Bales, K. 1980. Cumulative scaling of paternalistic behavior in primates. American Naturalist, Vol. 116: 454-461.
Eisenberg, J., K. Redford. 1999. Mammals of the Neotropics Volume 3. Chicago: University of Chicago Press.
Emmons, L. 1990. Neotropical Rainforest Mammals: A Field Guide. Chicago: University of Chicago Press.
Greenberg, J. 1999. "MIFOUs and Night Monkeys: Paternal care on Aotus sp." (On-line pdf). Accessed March 22, 2006 at http://www.cstars.ucdavis.edu/~jongreen/Resources/Aotuspap99.pdf.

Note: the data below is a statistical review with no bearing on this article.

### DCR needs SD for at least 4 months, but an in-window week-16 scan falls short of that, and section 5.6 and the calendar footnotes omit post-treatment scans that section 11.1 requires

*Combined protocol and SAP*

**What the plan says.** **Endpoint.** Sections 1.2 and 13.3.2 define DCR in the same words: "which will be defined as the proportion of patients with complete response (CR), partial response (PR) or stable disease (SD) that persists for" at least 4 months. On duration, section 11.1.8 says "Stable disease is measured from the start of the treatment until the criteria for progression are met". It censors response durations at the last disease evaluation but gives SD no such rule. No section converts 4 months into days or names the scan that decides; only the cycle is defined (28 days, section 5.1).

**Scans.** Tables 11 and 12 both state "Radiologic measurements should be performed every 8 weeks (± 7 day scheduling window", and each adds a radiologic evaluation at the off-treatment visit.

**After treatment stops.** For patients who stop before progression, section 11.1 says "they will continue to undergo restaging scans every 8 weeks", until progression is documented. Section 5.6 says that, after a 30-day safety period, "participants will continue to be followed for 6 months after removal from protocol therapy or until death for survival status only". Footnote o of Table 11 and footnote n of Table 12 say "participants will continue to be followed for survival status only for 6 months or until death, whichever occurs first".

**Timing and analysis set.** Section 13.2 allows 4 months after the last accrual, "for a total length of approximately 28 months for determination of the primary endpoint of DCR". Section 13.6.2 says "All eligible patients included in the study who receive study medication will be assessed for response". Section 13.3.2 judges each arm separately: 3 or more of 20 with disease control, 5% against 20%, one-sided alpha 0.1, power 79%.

Hershkovitz, P. 1983. Two new species of night monkeys, genus Aotus (Cebidae, platyrrhini): A preliminary report on Aotus taxonomy. American Journal of Primatology, Vol. 4 Issue 3: 209-243.
Moynihan, M. 1996. The New World Primates: Adaptive radiation and the Evolution of Social Behavior, Language, and Inteligence. Princeton, New Jersey: Princeton University Press.